I’m like, Oh, my God. My head’s just spinning. I’ve had one coffee at this point. It’s a little early. I say, ‘I don’t know, it wasn’t really in our plan.’ And he says, ‘Just come and see the vineyard.’ So, we get in this stranger’s truck and we get out the drive, make a left, make another left and another left and another left—a perfect square—and now we’re literally 1,500 meters from where we had been standing to the north, still in that Vine Vale sand. And we get out of the truck—and I gambled with our marriage… We get out of the truck, and I just say, ‘Wow, how about we just buy the vineyard,’ without having any idea how big it was, whether it was for sale, whether Carla was going to flip out at me. It just looks…
C: We had talked about looking for a vineyard and we had looked and there was nothing available and we’d been looking for the past few years. When Richard was working on Betts & Scholl he had been wanting a vineyard even then. And yet nothing came up that was decent, or well-priced, or where we wanted—in the sand. And so, for Richard to say, ‘Can we buy the vineyard?’ I just whipped my head around, I was, like, ‘What are we doing? We haven’t even…’ But, you know, it worked. Two days later, we were signing the paperwork.
R: So, Robert was only the farmer. He had leased the vineyard from Sammy Casciarelli, an old Italian man who immigrated from Salerno to work in the Holden car factory after the war. And he made it his little thing. 12 acres of these ancient vines and another four acres of decrepit fruit trees, bamboo, a couple of tin sheds, one of which apparently blew over last week…
C: Huge prickly pear, like 10 feet tall. Huge cactus.
R: He was ready to be done. We wanted a home for our work. So, we hit it off. We had a goat sausage, we drank a gigantic red cup of brown grenache that he had made and stored in demijohns, unsulfured, in the Australian heat. But that’s what he wanted to Cheers with, so we drank it. And we wrote him a check.
C: It was a romantic venture for him. We just traveled through that part of Italy for the first time [ in 2020 ], and we saw farms there that looked exactly like our property. It was so bizarre. We were, like, ‘Oh, this is exactly what his vision for that piece of property was.’ He had bought it when the old vines were already there, but he planted the vines that are now around 30 years old, and he planted all this prickly pear cactus and all these fruit trees, all this citrus and this bamboo. And it’s exactly what you see in that part of Italy. On every single farm. He took everything he knew and just brought it right over to Australia. It’s pretty cool.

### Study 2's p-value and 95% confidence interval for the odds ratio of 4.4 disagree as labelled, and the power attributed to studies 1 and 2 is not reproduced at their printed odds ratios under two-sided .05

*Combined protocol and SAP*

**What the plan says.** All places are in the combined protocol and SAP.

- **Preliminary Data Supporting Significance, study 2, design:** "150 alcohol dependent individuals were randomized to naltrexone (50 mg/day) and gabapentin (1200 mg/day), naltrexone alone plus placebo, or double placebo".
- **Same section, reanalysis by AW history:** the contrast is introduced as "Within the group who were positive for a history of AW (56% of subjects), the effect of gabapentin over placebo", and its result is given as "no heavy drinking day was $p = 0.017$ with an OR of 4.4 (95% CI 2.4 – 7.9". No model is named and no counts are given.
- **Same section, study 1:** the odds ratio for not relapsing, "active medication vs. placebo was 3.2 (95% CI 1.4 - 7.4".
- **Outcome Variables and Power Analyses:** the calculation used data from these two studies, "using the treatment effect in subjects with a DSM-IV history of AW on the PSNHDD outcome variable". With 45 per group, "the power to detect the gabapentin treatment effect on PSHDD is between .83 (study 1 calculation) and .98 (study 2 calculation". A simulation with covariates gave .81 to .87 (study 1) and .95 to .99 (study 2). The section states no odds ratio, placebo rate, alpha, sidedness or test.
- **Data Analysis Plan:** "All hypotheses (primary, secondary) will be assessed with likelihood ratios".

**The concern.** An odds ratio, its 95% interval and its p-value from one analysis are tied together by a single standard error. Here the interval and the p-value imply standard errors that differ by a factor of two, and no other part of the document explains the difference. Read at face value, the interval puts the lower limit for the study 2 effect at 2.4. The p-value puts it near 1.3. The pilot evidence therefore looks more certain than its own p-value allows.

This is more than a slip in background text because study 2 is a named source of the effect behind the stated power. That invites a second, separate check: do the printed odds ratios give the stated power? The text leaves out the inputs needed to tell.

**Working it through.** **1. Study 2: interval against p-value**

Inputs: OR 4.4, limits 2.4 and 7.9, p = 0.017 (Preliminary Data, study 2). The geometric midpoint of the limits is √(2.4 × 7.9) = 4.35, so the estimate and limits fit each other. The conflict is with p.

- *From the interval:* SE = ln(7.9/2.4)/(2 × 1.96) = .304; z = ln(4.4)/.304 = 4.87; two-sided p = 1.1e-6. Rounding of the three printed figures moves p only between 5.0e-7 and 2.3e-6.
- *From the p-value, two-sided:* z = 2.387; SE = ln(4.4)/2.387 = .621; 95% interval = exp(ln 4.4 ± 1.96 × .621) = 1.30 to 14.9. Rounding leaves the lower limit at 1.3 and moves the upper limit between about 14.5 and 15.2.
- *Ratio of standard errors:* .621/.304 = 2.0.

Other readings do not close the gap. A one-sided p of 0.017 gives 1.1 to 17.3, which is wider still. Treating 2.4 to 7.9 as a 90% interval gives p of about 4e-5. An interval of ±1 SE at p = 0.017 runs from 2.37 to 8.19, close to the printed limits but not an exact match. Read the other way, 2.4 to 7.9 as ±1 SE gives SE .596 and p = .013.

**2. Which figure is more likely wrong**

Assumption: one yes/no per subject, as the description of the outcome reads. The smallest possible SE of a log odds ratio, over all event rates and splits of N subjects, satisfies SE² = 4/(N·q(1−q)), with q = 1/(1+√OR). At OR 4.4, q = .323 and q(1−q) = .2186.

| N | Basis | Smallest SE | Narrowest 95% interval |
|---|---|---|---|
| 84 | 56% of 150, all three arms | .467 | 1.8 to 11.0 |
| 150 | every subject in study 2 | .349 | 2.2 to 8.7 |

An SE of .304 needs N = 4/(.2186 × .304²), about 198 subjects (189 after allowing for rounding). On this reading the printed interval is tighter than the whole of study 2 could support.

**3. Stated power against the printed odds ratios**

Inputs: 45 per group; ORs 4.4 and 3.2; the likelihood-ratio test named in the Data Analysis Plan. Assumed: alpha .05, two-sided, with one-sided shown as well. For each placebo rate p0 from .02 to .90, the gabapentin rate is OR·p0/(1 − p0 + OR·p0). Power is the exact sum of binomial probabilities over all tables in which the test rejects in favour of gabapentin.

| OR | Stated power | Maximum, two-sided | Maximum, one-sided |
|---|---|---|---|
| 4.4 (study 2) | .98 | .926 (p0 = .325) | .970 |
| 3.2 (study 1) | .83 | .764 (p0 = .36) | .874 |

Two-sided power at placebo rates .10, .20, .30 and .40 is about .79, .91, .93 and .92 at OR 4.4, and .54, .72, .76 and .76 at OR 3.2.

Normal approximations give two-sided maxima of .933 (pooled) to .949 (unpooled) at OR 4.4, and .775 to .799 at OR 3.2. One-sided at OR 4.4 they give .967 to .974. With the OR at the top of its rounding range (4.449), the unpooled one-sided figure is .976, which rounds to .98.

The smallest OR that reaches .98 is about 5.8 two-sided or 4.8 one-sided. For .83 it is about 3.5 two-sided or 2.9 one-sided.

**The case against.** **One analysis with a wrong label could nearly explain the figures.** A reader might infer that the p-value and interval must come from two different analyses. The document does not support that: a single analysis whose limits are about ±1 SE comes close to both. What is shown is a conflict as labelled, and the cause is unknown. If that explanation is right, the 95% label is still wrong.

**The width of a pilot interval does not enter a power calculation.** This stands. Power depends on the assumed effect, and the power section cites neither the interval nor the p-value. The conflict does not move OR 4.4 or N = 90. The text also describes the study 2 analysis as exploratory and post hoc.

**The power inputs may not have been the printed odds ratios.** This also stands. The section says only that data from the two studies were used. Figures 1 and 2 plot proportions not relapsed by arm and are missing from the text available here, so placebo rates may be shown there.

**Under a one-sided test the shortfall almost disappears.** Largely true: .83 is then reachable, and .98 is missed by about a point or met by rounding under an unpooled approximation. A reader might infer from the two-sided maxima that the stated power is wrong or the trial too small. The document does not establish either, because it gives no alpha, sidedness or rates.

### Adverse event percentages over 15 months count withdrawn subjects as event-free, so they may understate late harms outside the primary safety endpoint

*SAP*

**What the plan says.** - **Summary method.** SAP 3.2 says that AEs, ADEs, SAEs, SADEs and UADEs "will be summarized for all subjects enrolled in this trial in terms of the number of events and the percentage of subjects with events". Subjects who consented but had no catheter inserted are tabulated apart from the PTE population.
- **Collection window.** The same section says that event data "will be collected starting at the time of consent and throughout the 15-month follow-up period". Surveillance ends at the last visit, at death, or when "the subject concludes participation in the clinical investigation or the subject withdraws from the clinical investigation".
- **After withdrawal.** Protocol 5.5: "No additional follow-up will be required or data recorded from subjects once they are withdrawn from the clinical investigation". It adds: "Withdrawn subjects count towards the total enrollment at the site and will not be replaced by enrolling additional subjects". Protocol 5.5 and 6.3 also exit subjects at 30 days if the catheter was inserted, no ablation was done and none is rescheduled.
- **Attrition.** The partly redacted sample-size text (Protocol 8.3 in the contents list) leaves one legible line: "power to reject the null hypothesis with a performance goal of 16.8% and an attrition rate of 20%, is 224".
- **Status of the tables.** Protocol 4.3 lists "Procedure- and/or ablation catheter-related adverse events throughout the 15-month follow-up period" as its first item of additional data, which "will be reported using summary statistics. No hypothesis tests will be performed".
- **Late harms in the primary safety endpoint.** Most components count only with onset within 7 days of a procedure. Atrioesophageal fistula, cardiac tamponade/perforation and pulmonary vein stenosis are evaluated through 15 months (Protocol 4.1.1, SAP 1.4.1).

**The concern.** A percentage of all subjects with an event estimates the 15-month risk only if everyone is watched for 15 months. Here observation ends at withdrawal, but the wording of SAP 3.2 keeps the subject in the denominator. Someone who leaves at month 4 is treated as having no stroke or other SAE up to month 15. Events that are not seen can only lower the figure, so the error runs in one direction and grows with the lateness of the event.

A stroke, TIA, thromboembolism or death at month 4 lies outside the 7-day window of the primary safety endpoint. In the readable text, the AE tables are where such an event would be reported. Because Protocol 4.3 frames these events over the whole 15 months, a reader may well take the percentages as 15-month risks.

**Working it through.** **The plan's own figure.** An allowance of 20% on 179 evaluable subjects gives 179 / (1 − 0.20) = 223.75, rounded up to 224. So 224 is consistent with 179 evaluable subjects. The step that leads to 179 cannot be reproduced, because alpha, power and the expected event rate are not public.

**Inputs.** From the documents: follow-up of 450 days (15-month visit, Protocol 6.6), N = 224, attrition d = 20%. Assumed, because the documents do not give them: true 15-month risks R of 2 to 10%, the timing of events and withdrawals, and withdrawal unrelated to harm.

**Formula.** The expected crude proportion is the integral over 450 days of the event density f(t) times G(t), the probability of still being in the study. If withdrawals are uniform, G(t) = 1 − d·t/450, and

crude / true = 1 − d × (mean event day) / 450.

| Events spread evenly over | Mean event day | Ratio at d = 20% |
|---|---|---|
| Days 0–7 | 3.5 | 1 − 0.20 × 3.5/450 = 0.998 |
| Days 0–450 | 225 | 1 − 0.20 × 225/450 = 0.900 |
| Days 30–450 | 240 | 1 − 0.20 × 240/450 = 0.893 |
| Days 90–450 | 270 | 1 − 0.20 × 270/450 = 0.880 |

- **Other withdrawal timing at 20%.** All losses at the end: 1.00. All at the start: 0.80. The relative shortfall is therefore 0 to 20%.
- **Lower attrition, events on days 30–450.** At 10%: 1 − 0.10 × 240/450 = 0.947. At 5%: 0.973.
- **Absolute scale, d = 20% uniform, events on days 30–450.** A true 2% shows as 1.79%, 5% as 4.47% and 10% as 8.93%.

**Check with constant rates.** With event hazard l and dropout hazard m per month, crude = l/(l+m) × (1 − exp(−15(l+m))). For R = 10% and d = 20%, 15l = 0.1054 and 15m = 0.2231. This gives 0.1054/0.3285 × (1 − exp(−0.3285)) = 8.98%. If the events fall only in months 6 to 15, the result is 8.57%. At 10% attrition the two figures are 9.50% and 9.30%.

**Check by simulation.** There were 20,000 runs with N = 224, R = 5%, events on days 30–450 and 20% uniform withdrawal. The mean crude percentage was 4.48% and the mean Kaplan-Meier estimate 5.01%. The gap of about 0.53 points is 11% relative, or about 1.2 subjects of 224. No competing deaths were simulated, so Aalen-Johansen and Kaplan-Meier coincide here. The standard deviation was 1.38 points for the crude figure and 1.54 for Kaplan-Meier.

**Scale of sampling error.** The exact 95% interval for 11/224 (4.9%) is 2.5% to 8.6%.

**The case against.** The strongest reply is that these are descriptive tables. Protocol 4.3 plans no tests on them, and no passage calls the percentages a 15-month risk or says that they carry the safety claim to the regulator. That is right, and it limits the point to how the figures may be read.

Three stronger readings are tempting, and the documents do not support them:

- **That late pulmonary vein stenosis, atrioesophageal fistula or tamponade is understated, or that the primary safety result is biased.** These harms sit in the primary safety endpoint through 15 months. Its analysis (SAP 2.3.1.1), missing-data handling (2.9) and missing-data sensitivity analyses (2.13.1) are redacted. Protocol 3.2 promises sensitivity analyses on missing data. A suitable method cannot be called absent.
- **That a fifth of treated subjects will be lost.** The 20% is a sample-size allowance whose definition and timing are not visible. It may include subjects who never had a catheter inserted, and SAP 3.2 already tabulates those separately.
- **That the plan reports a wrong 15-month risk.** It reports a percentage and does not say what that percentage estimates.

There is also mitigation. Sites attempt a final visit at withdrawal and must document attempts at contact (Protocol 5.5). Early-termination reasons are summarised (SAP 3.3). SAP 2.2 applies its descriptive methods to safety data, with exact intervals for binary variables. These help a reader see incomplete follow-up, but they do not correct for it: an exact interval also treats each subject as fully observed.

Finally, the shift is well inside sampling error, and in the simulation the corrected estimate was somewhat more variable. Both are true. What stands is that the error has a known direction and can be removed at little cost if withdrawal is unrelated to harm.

R: Ten and a half acres were planted in the mid to late 1800s; the balance, to get to 12 acres, were planted 30 years ago, by Sammy, from his own cuttings, on their own roots. And the remaining four acres were this out of control prickly pear. So, we actually bulldozed all the prickly pear, dry planted a cover crop, and then had our own Burning Man Barossa Valley, and it was gigantic. We had a big fire, and then, a year later, planted. So, now it’s been, what, 18, 20 months? We planted the remaining four acres, with our own cuttings again, on their own roots. So, we took the cuttings, left them in the nursery for a year so they would become rootlets—so no grafts—and planted those. And did really well: We got more than a 90 percent take. We’re doing it all organically, we’ve got a great new viticulturist who’s helping us, which makes it, at least, somewhat okay that we can’t be there right now [ due to COVID travel restrictions ].
C: His name is Dylan Gregg. He’s a PhD in old vines—he’s a very impressive human being.
R: He invented that PhD.
C: He had been looking for all of this information on old vines and couldn’t find it anywhere so he decided to get a PhD, to create his own PhD in old vines, so that he could be the leading source of information.
Every week, our editors highlight a wine that intrigued them in our blind panel tastings, expanding on their tasting note in this space. These are entirely editorial choices; there are no paid placements. Subscribers can also access the original tasting note by searching here.